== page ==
Iraqi Interior Minister Mohammed Salem al-Ghabban has submitted his resignation to Iraqi Prime Minister Haider al-Abadi in the wake of Sunday’s dual car bombings that killed upwards of 200 people (the AP is reporting 175, but earlier reports went higher than that) in Baghdad. In doing so, he blamed his ministry, and presumably himself, for failing to coordinate security responsibilities for the Iraqi capital among the various police and military forces that are supposed to share that task. Abadi has not yet accepted his resignation as far as I have seen, but it would be somewhat surprising if he didn’t. Abadi will probably be hoping that Ghabban’s departure will pacify, for now, the Iraqi public, at least a portion of which is so incensed at Abadi’s failure to provide security (or much else, really) that a crowd of them chased him and his security detail away from the larger of Sunday’s two bomb sites, in Baghdad’s Karrada district, when he tried to visit.
Again, that many Iraqis, and (particularly troubling for his political future) many Iraqi Shiʿa are angry with Abadi is not breaking news. To some extent he’s being unfairly blamed for corruption problems that really took root before he became PM, but he’s also been on the job long enough, and accomplished little enough, that he deserves to feel some heat himself. For the most part, recent Iraqi anger at Iraqi politics has been focused on the parliament that seems to block any attempt at governmental reform, but Abadi’s reception in Karrada makes it clear that people are definitely growing fed up with him as well. And so Abadi has taken action: he’s ordered Iraqi police to stop using the fake bomb detectors they’ve been using for the past nine years.
Yeah, you read that right:
For the past nine years, Iraq’s security forces have tried to stop car bombs with a British-made bomb detector wand that was long ago proven to be fake. A day after a car bomb killed at least 157 people in central Baghdad, the country’s prime minister, Haidar al-Abadi, has demanded their withdrawal.
After the single deadliest attack in Iraq this year, Abadi also ordered a renewed corruption investigation into the sale of the devices from 2007-10, which cost Iraq more than £53m and netted the Somerset businessman James McCormick enormous profits, as well as a 10-year jail sentence for fraud.
The cost to the Iraqi public will remain incalculable: the vast majority of the bombs that have killed and maimed at least 4,000 people since 2007 have been driven straight past police or soldiers using the devices at checkpoints.
I have to confess, I remember reading something about this story years ago, but I never imagined that the Iraqi government was still using these things even after the guy who sold them went to prison because the sale was fraudulent. Apparently there were still people in the Interior Ministry claiming that these things worked, despite the fact that 1) they never did and 2) again, the guy who sold them went to fucking prison. But whatever the Interior Ministry’s position on these things, it doesn’t excuse Abadi’s total political (hell, moral) malpractice in keeping these things in use. So this really may be Abadi’s downfall, and honestly it wouldn’t be unjustified.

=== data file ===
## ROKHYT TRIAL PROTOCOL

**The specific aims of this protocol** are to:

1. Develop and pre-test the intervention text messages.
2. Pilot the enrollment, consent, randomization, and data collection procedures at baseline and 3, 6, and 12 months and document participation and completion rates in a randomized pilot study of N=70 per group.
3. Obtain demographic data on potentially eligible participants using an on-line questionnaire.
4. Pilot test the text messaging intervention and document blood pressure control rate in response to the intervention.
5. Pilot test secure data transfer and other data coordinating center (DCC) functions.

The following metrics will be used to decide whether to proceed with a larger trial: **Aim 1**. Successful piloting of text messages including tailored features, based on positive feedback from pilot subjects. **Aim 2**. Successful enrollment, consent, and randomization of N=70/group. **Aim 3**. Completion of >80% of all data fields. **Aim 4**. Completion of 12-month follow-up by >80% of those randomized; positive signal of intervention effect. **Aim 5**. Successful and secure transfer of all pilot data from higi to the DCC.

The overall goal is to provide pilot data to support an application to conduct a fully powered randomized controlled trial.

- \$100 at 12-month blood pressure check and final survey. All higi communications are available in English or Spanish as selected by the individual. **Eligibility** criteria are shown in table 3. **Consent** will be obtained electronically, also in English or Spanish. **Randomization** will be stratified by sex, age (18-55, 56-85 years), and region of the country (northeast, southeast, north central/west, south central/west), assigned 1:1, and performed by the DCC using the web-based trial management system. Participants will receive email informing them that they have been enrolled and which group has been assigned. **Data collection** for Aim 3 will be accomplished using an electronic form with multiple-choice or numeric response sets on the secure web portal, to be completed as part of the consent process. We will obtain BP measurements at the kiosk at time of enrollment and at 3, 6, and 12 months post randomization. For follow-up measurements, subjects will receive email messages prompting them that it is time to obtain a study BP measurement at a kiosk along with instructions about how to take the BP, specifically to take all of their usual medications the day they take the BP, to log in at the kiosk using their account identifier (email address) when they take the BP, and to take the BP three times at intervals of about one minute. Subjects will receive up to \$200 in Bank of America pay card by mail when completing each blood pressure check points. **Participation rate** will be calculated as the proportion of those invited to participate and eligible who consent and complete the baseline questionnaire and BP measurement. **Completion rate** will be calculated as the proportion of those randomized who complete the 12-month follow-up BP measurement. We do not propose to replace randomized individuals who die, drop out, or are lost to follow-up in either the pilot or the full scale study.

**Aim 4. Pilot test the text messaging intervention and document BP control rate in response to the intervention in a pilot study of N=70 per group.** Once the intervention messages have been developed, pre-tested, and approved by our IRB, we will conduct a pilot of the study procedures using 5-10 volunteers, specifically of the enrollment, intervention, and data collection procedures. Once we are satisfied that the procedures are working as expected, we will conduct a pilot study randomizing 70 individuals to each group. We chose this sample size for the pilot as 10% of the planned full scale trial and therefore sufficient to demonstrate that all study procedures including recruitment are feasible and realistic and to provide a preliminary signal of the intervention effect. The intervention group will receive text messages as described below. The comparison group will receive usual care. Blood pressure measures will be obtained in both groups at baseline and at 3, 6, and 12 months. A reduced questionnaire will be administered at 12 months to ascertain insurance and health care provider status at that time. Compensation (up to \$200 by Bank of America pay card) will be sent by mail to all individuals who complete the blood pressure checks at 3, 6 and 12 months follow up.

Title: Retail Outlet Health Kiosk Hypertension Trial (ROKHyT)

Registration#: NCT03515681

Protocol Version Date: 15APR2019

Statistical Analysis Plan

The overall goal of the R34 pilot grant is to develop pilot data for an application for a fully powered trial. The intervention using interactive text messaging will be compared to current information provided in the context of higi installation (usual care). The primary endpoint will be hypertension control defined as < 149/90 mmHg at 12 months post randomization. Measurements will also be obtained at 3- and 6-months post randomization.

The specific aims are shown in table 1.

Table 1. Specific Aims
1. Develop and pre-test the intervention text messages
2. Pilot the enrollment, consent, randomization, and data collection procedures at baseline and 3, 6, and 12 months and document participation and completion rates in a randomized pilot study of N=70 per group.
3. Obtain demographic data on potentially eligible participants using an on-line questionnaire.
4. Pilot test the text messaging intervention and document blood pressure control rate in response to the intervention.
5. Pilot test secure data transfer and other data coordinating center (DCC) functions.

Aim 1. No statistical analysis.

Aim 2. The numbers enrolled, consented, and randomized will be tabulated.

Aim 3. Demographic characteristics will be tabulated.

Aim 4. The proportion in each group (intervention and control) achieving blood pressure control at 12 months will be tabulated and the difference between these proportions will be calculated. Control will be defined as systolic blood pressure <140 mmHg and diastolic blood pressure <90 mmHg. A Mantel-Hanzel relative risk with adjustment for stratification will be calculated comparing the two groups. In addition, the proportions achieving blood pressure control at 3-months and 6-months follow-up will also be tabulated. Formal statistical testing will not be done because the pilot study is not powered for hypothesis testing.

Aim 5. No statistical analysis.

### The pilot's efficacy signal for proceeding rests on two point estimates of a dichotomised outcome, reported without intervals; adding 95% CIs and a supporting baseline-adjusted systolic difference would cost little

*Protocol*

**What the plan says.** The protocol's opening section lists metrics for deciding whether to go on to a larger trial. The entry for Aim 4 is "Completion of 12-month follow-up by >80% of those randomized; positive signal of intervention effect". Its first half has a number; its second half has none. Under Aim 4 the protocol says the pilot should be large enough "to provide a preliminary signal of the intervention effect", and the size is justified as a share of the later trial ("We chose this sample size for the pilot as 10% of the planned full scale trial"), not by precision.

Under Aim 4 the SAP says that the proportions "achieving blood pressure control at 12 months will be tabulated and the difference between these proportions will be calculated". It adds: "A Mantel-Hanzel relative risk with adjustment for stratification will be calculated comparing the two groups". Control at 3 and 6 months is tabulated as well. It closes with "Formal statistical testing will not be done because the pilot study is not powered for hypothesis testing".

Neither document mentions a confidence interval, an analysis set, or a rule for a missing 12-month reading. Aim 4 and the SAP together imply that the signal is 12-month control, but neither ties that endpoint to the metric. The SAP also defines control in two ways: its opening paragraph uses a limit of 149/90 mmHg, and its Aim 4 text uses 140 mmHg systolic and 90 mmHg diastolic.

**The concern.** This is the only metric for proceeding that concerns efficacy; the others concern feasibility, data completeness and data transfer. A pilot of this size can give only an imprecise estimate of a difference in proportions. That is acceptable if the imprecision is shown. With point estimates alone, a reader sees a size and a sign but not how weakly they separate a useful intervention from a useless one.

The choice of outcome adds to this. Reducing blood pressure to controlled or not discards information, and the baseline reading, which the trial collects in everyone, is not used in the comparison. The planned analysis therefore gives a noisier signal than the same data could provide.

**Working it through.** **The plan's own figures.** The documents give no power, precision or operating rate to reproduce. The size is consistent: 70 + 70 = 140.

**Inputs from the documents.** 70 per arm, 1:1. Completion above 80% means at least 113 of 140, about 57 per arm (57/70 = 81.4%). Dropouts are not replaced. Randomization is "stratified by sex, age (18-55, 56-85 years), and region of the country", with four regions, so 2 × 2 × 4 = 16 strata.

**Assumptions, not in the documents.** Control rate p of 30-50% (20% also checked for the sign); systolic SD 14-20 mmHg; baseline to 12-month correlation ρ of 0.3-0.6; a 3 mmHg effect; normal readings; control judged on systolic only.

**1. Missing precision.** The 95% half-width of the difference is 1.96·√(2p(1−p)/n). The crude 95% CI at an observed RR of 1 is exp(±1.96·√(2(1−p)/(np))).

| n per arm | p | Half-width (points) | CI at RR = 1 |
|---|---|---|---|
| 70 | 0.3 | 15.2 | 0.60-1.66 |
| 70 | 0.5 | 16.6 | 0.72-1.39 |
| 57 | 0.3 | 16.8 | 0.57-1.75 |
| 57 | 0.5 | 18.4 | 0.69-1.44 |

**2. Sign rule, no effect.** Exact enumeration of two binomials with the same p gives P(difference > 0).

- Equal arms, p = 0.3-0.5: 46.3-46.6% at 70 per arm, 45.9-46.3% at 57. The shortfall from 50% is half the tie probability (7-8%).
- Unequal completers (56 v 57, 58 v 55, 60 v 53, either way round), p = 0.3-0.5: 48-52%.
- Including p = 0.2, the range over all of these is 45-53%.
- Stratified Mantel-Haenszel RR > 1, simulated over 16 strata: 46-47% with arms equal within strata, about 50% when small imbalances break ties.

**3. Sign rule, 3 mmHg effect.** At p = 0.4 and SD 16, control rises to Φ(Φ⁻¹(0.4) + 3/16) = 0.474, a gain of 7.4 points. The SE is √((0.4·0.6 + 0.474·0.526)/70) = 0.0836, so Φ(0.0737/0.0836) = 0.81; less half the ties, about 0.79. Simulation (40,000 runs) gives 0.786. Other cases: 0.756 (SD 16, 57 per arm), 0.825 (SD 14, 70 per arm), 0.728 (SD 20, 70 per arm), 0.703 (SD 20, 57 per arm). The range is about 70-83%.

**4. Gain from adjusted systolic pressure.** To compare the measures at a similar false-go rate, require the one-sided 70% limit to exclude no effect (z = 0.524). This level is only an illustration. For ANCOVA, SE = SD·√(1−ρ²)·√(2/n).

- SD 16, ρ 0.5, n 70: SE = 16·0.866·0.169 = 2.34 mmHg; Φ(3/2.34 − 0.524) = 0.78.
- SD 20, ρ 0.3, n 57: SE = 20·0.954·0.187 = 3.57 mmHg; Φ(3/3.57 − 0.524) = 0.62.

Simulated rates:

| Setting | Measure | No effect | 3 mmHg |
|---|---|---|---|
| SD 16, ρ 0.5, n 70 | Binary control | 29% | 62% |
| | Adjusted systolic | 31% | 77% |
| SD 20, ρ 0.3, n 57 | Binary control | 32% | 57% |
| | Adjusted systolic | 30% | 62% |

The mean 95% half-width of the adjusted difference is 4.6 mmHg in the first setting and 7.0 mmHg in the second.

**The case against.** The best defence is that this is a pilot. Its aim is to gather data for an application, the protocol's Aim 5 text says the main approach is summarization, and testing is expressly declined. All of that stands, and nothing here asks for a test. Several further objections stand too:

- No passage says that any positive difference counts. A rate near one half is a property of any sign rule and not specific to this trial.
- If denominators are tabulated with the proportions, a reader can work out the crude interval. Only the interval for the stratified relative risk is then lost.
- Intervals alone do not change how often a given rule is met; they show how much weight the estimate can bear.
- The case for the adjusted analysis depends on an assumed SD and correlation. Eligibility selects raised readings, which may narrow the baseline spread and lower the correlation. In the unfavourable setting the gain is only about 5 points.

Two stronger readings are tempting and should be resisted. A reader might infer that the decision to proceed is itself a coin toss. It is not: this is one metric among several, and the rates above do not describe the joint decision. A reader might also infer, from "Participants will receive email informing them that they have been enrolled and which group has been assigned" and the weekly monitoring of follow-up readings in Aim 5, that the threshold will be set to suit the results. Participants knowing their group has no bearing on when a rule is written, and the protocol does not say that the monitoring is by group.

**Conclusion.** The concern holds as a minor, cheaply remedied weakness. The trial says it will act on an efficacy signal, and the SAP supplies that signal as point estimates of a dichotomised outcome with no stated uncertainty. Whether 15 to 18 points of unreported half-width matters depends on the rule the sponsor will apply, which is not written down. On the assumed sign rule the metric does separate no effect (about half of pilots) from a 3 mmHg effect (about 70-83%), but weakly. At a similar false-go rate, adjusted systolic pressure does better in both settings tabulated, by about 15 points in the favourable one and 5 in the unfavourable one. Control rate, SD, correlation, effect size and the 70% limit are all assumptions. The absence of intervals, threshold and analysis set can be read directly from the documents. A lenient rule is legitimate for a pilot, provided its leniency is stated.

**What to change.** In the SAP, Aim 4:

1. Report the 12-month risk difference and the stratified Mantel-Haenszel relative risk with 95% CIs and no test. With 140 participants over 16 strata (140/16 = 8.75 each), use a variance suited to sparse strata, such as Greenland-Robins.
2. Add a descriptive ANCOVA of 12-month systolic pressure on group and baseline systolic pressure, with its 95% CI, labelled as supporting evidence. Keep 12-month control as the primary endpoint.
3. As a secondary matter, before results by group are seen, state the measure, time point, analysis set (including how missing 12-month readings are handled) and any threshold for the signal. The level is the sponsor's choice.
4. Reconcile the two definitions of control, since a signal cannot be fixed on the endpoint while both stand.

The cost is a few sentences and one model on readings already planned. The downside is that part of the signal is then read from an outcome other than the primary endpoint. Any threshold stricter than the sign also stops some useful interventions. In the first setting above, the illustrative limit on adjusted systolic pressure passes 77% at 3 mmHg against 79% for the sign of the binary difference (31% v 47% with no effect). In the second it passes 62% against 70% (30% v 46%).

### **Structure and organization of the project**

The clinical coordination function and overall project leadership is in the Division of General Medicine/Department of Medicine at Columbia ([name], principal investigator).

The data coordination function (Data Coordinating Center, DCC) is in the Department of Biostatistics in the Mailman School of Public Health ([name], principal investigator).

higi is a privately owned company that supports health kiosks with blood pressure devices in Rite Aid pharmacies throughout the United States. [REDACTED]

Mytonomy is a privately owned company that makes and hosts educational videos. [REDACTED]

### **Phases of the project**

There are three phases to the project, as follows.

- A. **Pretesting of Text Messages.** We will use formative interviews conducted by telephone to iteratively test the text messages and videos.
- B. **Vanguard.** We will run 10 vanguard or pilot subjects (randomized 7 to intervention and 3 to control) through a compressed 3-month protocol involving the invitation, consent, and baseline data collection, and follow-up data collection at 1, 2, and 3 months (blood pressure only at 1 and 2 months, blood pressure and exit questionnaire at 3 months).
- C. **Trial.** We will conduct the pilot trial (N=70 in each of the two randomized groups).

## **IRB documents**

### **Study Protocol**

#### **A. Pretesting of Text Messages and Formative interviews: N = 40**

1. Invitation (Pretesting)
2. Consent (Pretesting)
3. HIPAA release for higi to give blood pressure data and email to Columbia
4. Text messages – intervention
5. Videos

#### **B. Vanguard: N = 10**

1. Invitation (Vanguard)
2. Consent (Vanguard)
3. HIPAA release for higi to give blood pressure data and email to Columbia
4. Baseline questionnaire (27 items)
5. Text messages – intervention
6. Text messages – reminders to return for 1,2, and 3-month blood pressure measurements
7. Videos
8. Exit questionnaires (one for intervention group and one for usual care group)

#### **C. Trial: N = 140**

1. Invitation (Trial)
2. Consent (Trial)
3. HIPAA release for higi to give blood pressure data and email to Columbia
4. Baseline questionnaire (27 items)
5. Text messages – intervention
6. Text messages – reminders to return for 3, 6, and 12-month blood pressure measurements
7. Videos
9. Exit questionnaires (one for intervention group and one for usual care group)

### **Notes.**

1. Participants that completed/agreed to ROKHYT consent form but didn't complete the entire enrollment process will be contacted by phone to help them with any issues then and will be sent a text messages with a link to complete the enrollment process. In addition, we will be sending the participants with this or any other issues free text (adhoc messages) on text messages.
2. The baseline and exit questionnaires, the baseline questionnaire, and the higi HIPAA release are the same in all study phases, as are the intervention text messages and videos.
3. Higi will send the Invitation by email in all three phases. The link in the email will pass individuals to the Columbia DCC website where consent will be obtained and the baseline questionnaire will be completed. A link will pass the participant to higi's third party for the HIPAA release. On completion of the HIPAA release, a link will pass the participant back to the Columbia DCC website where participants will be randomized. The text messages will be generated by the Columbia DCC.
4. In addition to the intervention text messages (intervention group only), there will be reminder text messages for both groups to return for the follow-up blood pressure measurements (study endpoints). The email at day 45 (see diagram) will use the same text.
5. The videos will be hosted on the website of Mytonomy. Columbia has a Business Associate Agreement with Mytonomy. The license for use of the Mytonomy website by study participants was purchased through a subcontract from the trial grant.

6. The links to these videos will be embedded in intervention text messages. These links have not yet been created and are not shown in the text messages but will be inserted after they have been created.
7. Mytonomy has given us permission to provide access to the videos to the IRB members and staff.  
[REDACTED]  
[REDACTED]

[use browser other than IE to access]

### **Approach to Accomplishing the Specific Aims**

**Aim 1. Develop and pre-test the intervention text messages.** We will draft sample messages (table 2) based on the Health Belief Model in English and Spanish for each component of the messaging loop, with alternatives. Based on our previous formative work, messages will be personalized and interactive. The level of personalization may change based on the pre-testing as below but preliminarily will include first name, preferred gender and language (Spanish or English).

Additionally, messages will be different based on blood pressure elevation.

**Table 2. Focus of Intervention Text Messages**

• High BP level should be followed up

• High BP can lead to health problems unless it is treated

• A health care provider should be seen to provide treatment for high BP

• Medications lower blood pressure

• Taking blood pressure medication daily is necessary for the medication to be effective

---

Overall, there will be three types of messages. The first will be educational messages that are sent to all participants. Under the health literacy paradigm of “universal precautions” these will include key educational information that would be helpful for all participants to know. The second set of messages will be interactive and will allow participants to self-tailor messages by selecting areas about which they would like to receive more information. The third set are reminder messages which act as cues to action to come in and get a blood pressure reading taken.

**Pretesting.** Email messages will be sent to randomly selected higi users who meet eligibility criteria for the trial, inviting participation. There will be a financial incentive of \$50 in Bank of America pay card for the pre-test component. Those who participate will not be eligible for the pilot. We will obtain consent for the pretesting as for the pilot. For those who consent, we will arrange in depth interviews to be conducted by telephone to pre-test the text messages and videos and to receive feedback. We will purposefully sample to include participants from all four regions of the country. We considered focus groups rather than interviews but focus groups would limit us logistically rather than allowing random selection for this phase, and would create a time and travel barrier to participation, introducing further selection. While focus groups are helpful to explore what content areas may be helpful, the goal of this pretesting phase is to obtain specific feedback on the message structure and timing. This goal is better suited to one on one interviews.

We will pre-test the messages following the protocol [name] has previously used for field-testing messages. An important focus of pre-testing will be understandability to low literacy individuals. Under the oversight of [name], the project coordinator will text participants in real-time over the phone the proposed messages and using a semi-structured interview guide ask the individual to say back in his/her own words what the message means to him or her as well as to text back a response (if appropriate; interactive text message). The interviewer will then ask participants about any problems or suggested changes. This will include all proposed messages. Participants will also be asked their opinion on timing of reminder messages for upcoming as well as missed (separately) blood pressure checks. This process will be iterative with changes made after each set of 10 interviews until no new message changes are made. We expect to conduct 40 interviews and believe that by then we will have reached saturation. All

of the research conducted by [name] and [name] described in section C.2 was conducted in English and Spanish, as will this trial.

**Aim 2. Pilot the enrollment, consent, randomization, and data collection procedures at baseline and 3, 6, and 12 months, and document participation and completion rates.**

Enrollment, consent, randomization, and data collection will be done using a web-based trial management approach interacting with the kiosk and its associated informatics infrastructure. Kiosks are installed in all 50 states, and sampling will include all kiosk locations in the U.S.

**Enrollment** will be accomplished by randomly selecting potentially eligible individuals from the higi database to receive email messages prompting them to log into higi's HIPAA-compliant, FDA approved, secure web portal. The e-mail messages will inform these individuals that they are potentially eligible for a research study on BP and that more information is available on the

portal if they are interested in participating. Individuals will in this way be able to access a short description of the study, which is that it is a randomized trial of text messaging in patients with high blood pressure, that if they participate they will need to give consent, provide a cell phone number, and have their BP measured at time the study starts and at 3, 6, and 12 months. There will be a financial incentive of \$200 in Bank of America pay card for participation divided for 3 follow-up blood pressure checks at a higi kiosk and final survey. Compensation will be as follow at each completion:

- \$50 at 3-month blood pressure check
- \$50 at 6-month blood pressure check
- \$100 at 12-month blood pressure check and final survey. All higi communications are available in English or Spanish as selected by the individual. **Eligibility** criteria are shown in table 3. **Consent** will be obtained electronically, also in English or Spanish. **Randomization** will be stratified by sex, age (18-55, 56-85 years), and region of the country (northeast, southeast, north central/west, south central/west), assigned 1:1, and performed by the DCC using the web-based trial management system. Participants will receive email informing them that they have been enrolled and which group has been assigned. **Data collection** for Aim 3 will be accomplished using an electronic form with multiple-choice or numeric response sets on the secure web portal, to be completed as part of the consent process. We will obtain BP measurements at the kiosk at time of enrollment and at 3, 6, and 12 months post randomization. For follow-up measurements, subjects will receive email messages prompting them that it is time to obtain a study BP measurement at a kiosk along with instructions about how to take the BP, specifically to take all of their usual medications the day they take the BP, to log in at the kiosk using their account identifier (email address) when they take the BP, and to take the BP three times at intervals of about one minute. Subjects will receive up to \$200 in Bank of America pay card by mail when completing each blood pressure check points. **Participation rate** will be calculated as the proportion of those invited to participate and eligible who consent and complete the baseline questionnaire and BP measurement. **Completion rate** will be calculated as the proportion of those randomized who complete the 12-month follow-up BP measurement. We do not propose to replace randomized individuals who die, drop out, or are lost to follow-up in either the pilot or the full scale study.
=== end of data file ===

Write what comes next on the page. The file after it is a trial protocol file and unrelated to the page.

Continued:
This is a bit of a digression, but you’ll note in that Guardian piece up there that tests done at the Karrada site indicate the use of napalm in the bomb. That would be a first for ISIS and also may explain why the casualty count was so high for that attack. Obviously this could be an extraordinarily troubling indicator of things to come, if ISIS has stockpiled more of the stuff.
2 thoughts on “The Case of the Phony Bomb Detectors (or: Why Haider al-Abadi May Be Out of a Job Soon)”
Not to mitigate his fraud, but the whole affair feels a little less egregious if you look at the devices as ‘probable cause’ machines. That is, if their readings were so ambiguous and random that they served only to amplify a security guards suspicions (or lack thereof). I remember reading that El-Al (the Israeli airline) places more emphasis on security agents readings of people/behaviour, than of technical security measures, so maybe its the same principle here. If a security guard “has a gut feeling” that a driver is acting strangely, they can look to the device to “confirm” their suspicions and justify a search. Basically the El-Al method, but with a technological cover.
Not that that excuses the obscene markup on the devices, but I imagine the fraudster would say it was necessary to keep up the illusion.
But El-Al does extensive screening including personal interviews, something you just can’t do when you’re waving a wand over somebody entering a venue. I could almost buy the argument that these things are a bluff, i.e., they’re supposed to make the would-be terrorist think that you’re screening for explosives even though you really aren’t. But clearly they don’t work like that, or else Baghdad would be a lot more peaceful than it currently is. And anyway, once it becomes public knowledge that they’re not actually explosives detectors, and I think it’s safe to say it was public knowledge in this case, they’re not even useful as a bluff. Yet they were still in service for some reason.